Date: 16 May 2017
Described by Dezer Developments and the Porsche Design Group as ‘engineered luxury’,the $560 million Porsche Design Tower is a 57-storey ultra-luxury structure occupying 2.2 acres (8,900 m2) of beachfront land on Collins Avenue in Sunny Isles Beach, Florida.
The tower – the first of its kind anywhere – comes equipped with a speedy 600 ft. (183 m) per minute elevator for the residence owner’s cars – allowing owners to park their vehicles right next to their apartments, no matter what floor, in their own sky garage.
The developers and the architects had to balance luxurious, beachside living and the incredible unobstructed views over the Atlantic Ocean with the functional demands of a building of this type and structure.
They also needed to consider stringent building code requirements as well, especially in relation to Florida’s and Dade County’s demanding hurricane mitigation regulations and its local sea turtle lighting ordinances.
David Rinehart, the North America Protective Glazing Marketing Manager of Trosifol®, notes: “After Hurricane Andrew occurred in 1992, the design requirements of architectural glazing intended for use in South Florida had to change to meet new impact and cycling performance requirements that were intended to ensure better structure survivability due to resistance to wind-borne debris and the potential damage caused by hurricane-force wind and rain. Laminated glass provided the post-glass breakage integrity for fenestration systems such as windows, doors, storefront, curtain wall, and skylight systems installed in residential and commercial buildings.”
For this demanding application, the 25,000m2 (269,100 ft2) of glazing deployed on the external surfaces of the tower takes advantage of the advanced functional characteristics of SentryGlas® ionoplast interlayers from Trosifol®.
According to Tim Kaiser, from Cardinal Glass, the project’s laminator: “Two types of panel formulations were used. The 2,500 m2 (26,909 ft.2) of panels used on the first three storeys have to offer protection from large-missile impacts, as per the Miami Dade Hurricane Ordinances. At 13.6 mm (0.54 in) thick, they comprise 6 mm (0.24 in) of our grey low E 366 glass, with a sputtered coating, a 2.28 mm (90 mil) SentryGlas® interlayer and 6 mm (0.24 in) of clear glass.
The rest of the building’s 22,500 m2 (242,188 ft.2) of glass panels have to address small-missile ordnances and have the same glass formulation, but with a thinner 0.89 mm (35 mil) SentryGlas® interlayer.
As well as using it on the external balcony railings – in line with expanding local legislation – we also had to take into account the sea turtle lighting ordinances. For this reason the glazing can only allow 45% or less light transmittance.
“SentryGlas® is used for a number of reasons,” he continues. “Firstly it meets the demanding legislation in this state and the panel formulations we used are already certified. Secondly, we are seeing more and more use of larger glazed areas in buildings in Florida, due to their beachfront locations. The relatively lower of thickness of SentryGlas®-equipped glazing panels coupled to its increased performance verses other interlayers make it eminently more suitable. From a laminators perspective we are able to offer longer warranties too, not only because of its superior impact and strength characteristics, but also due to its better edge and delamination performance.”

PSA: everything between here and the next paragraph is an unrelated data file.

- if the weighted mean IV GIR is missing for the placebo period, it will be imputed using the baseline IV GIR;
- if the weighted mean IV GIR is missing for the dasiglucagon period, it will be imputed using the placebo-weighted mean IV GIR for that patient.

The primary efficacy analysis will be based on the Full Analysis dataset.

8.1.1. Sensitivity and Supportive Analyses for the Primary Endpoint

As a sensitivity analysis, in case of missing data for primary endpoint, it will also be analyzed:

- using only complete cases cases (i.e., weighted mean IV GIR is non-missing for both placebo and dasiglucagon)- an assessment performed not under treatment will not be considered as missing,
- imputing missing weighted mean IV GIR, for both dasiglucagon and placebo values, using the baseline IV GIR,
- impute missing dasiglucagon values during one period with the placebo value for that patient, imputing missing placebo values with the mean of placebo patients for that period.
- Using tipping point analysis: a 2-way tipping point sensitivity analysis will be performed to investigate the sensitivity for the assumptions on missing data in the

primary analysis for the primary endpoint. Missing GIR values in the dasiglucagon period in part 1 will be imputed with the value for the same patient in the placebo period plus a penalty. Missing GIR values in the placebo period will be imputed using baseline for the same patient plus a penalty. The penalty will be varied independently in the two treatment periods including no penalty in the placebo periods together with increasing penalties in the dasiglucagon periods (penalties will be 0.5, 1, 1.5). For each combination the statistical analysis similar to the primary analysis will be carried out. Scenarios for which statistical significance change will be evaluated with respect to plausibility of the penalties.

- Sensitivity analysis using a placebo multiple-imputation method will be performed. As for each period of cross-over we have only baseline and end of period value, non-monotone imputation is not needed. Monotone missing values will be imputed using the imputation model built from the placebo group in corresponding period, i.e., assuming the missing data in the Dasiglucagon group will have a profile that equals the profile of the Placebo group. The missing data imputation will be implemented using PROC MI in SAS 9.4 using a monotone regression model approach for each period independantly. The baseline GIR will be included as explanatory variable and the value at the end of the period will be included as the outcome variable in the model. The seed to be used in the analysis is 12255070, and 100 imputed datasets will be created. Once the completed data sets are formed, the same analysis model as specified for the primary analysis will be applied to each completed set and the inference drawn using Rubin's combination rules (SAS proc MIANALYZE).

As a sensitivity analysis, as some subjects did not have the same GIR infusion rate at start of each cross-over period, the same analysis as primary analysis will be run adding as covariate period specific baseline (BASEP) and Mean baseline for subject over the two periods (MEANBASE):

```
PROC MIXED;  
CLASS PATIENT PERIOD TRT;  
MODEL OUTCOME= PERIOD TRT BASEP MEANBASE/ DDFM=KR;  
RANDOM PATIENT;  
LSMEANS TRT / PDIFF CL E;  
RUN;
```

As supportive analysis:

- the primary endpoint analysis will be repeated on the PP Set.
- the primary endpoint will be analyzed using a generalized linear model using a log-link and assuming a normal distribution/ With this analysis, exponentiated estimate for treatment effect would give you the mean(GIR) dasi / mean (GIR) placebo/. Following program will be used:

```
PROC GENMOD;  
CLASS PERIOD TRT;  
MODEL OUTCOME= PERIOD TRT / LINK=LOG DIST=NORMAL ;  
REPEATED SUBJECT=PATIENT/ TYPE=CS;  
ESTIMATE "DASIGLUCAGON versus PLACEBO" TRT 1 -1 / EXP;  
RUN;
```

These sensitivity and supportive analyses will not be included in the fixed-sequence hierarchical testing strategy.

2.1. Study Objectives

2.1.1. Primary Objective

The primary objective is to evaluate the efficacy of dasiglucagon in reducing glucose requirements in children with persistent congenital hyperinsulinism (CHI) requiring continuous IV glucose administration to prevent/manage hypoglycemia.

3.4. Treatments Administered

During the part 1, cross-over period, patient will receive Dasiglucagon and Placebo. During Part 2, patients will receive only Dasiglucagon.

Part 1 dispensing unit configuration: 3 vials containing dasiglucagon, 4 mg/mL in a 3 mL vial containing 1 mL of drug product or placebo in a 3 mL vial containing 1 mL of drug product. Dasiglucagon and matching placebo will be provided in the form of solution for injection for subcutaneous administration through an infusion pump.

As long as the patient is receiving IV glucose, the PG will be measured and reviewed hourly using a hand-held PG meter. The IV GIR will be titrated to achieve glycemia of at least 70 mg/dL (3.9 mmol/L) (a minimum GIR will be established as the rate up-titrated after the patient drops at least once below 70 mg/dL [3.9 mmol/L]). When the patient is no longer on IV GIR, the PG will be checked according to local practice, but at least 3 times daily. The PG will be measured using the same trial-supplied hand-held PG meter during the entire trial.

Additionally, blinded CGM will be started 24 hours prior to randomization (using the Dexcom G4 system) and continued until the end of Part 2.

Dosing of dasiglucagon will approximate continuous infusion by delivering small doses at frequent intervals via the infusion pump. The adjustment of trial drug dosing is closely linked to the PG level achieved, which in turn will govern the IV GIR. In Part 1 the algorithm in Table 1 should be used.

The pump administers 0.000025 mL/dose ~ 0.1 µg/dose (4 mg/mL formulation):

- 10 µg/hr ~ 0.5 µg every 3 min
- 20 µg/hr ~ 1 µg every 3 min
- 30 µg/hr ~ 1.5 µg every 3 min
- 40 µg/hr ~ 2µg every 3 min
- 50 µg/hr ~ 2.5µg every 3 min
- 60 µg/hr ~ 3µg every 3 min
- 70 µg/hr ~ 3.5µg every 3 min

The façade engineer, designer, manufacturer, fabricator and installation contractor, agrees with Kaiser on the reasons for deploying SentryGlas®.
“A lot of companies in South Florida use PVB for the small-missile protected areas, but in partnership with Cardinal we are promoting the use of SentryGlas® in South Florida. This is not only for its superior longevity and delamination performance, especially where there are exposed edges, but also on the back of its better testing results. It can resist higher design pressures too, but using thinner panel constructions. This is the nature of the beast in our industry; many jobs in South Florida are seeing delamination issues due to exposed edges, so SentryGlas® is becoming the obvious choice.”
The façade contractor also points out the additional benefits from an installer’s perspective.
“The choice of interlayer has a huge effect the installation process, especially when glass replacement is required. In any job you are going to have breakages, it is inevitable, especially when you consider the fact that we regularly work on projects with more than 10,000 individual glazed units. If a panel breaks, it can be incredibly dangerous and very scary – especially if you are 50 storeys up. Panels using SentryGlas® stay rigid, making the whole removal process not only easier, but much safer. Other laminates don’t fare so well and can actually al- low the glass to fold over, which is not ideal for all sorts of obvious reasons.”
The architect adds: “Down here we have hurricanes so everything is laminated, even our railings. We are also seeing greater use of laminates for interior walls, such as mezzanine windows, where we are designing structures that borrow light from one space and share it with another. Laminates give us more interesting design avenues too, compared to regular glass. We can then couple this added creativity with the confidence that the glazing we use is tested and approved by the testing labs in Dade County.”
The Porsche Design Tower is a staggering example of functional capabilities being balanced highly effectively with a building’s aspect and its aesthetic appearance.
With legislation getting tougher and the use of larger glazing areas steadily growing, SentryGlas®, as part of the Trosifol® Structural offering, is rapidly becoming the number one choice for these types of developments.